Lucky SevenBy Rabbi Jack Abramowitz
G-d told Noach to take his family and the animals out of the ark. The animals were to be released to breed and replenish their populations, minus those surplus kosher animals that Noach had brought to offer as sacrifices of thanks to G-d. Noach’s actions pleased G-d, Who said that He would no longer curse the world because of mankind. People have a natural inclination to do evil, so He will never again smite the entire planet in one fell swoop, nor would He suspend the natural order of the universe, as was done during the course of the deluge.
G-d blessed Noach and his family that they should be prolific and refill the Earth. He gave them dominion over the other creatures of the world, with the permission to eat meat. (Adam and his descendants had been vegetarian until that point.) They were prohibited, however, from eating flesh torn from a living animal.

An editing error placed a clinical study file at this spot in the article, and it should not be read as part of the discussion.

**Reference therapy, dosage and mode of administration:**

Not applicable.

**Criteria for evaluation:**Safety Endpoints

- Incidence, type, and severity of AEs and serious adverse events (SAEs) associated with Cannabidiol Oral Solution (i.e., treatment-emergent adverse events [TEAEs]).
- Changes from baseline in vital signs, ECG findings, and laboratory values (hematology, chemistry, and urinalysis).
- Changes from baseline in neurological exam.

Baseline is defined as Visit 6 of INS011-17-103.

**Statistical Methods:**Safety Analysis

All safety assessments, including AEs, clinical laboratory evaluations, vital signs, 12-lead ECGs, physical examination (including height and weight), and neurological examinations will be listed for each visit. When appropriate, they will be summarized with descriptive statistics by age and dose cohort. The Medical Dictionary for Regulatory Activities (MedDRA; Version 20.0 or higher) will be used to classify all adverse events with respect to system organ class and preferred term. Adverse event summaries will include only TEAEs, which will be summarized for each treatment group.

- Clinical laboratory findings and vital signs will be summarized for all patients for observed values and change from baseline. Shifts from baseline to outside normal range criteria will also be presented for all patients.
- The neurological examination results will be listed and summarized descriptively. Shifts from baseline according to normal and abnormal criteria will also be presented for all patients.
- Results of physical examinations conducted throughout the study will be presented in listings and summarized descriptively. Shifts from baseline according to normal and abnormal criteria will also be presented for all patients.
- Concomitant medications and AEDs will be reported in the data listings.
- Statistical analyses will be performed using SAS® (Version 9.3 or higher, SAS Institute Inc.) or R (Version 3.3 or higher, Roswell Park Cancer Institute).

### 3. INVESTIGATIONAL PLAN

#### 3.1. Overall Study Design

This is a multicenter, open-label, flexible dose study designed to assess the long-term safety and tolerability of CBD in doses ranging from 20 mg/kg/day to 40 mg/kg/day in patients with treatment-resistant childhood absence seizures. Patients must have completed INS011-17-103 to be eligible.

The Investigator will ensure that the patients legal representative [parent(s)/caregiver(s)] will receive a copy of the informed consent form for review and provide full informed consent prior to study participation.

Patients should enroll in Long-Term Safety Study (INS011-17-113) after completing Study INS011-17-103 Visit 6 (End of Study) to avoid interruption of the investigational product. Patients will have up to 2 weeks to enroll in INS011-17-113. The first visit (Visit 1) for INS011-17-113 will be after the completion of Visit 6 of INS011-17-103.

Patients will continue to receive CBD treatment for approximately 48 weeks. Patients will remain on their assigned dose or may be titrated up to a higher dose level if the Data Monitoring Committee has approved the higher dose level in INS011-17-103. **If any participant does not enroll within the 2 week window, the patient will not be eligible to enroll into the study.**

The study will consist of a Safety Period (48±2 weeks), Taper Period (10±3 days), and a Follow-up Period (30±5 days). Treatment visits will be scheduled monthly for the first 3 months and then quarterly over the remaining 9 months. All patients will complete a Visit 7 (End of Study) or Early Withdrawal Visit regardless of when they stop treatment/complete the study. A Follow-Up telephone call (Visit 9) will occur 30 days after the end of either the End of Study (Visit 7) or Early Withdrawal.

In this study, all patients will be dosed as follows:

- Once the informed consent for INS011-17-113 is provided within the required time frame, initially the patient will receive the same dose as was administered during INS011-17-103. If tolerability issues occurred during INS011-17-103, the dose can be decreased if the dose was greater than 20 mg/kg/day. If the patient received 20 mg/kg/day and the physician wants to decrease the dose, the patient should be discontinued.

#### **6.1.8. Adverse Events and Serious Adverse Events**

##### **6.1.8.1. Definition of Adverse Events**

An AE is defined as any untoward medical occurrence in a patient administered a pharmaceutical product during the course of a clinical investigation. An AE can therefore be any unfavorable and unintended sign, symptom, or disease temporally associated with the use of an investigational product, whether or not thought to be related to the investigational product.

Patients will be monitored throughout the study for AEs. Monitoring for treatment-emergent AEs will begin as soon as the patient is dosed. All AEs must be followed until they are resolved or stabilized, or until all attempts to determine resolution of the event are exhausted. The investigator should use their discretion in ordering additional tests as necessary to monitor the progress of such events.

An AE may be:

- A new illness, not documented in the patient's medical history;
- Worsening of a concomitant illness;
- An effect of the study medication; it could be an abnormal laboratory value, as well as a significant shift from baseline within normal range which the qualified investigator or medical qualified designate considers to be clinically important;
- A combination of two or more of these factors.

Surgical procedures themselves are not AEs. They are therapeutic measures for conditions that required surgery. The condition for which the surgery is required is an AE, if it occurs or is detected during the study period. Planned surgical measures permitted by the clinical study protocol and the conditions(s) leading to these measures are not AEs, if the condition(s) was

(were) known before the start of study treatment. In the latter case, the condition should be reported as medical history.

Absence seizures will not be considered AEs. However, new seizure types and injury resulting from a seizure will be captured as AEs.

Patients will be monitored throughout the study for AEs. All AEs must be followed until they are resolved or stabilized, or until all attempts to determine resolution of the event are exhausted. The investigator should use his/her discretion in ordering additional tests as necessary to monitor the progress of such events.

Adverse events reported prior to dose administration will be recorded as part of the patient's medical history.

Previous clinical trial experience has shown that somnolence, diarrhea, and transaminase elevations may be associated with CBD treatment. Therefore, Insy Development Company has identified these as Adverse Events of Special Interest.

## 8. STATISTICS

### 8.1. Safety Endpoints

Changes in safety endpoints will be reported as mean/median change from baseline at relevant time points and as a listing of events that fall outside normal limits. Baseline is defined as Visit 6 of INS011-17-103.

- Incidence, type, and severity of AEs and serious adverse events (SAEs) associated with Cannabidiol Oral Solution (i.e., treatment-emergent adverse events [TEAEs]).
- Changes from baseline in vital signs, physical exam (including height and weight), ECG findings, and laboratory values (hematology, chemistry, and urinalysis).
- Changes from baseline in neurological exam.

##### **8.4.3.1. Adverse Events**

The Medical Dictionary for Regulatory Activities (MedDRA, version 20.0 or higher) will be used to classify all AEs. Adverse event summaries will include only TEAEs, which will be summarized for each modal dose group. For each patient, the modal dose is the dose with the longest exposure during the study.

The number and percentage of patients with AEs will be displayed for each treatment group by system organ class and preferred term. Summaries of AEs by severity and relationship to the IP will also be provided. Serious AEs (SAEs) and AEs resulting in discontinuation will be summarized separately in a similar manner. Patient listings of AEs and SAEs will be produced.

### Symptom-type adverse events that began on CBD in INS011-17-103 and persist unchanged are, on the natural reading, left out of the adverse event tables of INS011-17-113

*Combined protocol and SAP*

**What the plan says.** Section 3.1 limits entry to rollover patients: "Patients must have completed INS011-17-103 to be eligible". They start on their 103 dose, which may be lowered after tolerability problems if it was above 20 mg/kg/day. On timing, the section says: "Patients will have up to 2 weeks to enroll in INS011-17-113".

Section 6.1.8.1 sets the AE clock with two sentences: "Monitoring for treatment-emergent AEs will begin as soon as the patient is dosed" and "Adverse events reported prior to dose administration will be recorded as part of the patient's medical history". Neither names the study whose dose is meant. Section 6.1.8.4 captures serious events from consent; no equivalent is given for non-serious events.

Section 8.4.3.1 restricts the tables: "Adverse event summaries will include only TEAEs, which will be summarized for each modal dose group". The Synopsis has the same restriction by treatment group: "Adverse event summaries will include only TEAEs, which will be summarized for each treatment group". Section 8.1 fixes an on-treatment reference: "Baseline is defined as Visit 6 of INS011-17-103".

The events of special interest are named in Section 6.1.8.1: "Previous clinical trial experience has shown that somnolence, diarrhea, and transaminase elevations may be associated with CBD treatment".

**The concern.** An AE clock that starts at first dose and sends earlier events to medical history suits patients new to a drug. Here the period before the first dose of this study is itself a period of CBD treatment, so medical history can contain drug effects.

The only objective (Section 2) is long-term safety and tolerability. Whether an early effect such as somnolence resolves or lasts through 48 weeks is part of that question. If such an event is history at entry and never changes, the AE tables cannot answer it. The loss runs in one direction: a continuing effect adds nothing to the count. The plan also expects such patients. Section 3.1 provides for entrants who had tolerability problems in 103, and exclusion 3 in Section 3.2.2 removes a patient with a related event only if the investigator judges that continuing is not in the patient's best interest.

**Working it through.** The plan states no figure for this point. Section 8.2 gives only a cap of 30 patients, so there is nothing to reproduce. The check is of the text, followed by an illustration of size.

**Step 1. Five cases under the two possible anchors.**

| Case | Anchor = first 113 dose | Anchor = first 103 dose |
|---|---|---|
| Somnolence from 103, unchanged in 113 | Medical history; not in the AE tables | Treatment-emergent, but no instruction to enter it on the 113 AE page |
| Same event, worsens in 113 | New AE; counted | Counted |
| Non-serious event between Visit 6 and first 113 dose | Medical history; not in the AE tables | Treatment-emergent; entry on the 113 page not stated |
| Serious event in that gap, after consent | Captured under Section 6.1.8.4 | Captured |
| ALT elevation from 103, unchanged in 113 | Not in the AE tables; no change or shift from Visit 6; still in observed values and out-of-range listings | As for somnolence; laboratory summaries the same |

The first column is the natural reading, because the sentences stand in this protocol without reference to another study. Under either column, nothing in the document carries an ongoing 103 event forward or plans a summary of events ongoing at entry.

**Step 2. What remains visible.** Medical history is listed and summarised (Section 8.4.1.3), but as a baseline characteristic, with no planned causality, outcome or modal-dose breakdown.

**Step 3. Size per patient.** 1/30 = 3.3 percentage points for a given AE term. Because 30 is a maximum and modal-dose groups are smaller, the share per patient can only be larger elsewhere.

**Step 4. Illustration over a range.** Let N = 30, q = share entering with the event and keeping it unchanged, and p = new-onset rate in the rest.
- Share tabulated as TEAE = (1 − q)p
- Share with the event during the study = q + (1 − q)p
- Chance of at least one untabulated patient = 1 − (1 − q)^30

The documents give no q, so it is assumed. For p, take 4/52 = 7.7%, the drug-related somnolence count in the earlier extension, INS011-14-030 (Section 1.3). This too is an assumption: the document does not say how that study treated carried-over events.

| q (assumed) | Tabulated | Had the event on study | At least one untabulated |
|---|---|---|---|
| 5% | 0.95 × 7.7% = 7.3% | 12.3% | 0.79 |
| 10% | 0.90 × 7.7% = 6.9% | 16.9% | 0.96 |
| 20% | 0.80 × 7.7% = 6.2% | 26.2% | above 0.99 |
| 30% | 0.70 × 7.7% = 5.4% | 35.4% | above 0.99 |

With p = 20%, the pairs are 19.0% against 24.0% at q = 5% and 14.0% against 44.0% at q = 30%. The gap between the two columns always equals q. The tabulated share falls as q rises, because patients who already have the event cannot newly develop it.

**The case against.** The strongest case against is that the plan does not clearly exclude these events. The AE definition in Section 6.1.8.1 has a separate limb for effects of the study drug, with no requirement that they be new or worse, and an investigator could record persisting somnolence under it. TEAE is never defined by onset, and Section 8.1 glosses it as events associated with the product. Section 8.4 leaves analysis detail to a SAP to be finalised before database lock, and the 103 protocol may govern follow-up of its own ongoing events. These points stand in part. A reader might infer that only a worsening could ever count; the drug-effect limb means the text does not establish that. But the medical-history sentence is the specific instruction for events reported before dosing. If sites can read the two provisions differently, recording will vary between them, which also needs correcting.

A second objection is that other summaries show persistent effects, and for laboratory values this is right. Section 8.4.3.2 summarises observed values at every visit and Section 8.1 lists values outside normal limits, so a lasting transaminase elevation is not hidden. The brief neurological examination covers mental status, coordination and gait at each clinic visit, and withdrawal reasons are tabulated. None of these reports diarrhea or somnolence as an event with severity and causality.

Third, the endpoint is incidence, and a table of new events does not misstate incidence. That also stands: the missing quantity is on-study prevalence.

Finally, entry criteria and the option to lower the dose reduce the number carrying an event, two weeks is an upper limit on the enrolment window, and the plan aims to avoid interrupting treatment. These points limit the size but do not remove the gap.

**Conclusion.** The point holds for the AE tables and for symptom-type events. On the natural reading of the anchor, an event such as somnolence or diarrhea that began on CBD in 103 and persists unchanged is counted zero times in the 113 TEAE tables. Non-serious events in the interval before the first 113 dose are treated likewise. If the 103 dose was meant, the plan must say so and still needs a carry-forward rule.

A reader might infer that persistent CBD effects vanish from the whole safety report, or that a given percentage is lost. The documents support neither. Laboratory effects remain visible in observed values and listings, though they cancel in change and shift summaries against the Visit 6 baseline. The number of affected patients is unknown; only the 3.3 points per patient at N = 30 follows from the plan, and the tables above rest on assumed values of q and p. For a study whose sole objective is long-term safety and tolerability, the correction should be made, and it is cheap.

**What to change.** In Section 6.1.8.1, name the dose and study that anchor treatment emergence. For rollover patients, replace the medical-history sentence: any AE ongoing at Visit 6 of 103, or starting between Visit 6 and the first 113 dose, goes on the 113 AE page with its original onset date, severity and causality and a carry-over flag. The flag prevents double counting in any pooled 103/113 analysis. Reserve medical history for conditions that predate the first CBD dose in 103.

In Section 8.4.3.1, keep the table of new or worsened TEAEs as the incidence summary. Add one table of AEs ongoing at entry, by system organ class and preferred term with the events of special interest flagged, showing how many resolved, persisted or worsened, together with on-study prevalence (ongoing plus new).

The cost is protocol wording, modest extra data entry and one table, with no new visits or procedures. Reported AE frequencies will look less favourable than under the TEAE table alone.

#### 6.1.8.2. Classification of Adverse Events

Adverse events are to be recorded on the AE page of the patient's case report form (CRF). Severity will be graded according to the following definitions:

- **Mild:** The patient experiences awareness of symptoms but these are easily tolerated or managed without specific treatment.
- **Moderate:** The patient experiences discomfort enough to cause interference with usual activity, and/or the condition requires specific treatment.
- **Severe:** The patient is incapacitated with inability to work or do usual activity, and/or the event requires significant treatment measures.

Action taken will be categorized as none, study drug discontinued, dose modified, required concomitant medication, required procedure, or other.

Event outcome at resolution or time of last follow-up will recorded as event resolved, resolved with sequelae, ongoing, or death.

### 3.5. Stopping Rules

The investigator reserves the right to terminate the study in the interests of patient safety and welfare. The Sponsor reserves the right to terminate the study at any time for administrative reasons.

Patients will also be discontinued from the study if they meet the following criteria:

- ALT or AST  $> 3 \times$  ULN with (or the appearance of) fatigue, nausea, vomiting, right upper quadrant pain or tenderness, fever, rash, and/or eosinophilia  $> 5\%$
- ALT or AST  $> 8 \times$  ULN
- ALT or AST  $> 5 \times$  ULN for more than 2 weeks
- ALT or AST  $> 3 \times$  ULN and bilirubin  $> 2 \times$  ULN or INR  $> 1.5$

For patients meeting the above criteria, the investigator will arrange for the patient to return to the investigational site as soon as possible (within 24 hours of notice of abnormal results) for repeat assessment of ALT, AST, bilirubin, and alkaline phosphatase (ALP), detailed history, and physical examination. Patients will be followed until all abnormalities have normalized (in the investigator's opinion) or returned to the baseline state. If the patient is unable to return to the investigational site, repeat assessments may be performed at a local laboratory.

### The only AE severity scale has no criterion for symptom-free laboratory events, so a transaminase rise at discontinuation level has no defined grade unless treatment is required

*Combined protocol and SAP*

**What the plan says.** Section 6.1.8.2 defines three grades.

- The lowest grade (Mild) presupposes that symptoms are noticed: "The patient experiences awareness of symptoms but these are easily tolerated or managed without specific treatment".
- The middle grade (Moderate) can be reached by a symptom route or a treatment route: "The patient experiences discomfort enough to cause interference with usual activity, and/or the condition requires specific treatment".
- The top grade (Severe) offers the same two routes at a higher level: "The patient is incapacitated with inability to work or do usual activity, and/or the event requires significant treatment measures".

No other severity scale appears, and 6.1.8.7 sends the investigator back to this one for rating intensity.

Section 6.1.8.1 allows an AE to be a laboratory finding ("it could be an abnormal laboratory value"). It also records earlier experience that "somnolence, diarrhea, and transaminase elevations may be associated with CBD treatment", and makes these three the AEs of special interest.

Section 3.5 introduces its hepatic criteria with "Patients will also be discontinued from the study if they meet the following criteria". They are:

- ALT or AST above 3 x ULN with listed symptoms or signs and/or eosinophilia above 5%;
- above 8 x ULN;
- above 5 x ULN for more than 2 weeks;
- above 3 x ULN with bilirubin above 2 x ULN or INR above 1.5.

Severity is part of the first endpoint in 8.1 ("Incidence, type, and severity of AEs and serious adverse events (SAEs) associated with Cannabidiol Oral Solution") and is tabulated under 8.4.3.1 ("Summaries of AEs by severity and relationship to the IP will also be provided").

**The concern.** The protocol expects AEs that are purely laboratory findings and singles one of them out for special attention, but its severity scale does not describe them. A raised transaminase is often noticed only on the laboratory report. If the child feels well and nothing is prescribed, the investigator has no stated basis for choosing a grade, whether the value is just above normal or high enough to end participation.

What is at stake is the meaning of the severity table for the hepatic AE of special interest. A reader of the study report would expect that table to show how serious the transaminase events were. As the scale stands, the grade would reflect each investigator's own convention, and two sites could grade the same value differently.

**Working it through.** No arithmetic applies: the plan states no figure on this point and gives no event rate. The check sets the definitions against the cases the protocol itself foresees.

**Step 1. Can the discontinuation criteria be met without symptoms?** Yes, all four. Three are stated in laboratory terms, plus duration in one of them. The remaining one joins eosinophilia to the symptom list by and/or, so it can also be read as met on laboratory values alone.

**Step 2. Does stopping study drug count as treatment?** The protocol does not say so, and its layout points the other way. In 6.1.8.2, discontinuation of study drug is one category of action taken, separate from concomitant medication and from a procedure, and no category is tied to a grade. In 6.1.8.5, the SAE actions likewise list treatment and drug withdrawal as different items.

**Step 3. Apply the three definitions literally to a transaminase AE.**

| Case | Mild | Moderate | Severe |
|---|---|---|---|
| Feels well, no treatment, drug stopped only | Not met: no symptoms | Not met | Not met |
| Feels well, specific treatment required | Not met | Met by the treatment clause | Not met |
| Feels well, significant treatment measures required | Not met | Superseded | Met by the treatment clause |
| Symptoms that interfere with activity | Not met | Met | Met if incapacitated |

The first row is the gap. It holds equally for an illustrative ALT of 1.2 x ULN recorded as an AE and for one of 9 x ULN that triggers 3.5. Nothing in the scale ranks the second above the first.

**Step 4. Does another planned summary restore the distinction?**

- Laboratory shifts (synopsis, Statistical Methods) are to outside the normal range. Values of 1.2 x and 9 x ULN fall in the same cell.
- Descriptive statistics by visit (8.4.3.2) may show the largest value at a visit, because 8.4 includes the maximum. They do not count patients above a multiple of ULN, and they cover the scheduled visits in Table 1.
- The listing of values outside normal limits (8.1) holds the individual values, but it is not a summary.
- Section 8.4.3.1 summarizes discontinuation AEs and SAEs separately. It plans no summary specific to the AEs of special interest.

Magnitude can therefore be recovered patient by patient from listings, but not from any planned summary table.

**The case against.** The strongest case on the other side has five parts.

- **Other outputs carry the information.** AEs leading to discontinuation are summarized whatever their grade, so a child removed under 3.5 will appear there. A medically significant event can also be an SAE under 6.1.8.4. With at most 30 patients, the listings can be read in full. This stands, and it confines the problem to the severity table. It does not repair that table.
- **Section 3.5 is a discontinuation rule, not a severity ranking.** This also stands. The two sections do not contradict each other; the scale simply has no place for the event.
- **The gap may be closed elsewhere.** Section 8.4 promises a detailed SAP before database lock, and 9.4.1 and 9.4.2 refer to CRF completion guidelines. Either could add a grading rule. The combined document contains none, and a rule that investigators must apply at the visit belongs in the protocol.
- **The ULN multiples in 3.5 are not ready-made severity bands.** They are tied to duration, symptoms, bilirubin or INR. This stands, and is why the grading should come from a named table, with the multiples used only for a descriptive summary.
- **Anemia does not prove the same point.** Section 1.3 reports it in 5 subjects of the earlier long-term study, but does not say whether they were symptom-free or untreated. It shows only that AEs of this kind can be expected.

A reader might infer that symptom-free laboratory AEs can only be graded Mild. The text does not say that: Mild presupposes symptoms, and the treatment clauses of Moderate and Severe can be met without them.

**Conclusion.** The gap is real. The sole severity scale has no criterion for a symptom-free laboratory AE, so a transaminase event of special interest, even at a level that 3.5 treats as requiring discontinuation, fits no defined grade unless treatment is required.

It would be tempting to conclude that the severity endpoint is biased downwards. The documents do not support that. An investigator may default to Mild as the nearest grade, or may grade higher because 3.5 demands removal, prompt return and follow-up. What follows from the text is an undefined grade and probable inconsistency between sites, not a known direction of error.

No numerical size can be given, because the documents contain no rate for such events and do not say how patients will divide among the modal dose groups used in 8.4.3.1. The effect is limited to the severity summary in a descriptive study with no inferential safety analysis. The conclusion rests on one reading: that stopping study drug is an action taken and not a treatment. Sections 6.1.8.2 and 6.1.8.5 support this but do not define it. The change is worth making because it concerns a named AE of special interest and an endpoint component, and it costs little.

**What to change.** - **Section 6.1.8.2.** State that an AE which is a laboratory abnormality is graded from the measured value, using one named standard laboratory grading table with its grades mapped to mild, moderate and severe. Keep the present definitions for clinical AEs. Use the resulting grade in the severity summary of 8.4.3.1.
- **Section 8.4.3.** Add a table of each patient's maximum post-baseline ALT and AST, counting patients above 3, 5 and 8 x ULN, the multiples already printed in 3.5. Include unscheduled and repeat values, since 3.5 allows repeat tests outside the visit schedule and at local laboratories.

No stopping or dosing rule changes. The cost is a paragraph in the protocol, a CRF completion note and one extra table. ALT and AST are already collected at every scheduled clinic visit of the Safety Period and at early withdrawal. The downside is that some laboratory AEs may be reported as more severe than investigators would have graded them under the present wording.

While the descendants of Noach were given permission to eat animals, they were cautioned against murder and suicide. (The Talmud in Sanhedrin 57b applies this prohibition even to abortion.) Murder would be considered a capital crime, as man was created in the image of G-d.
All told, there are seven “universal laws,” which were commanded to the descendants of Noach (that is, everyone in the world). In no particular order, these are: (1) Not to kill, (2) not to steal, (3) not to eat a limb from a live animal, (4) not to worship idols, (5) not to curse G-d, (6) sexual morality and (7) to establish courts of justice. Each of these is actually a category comprising several laws. For example, sexual morality includes prohibitions against adultery, incest and more. Not to steal includes prohibitions against burglary, robbery, kidnapping and rape. (Rape falls under theft rather than sexual morality because the relationship is one that might be permitted if consensual; it is the coercion that is prohibited in this case.) The Talmud in Chulin 92a says there are 30 such individual laws.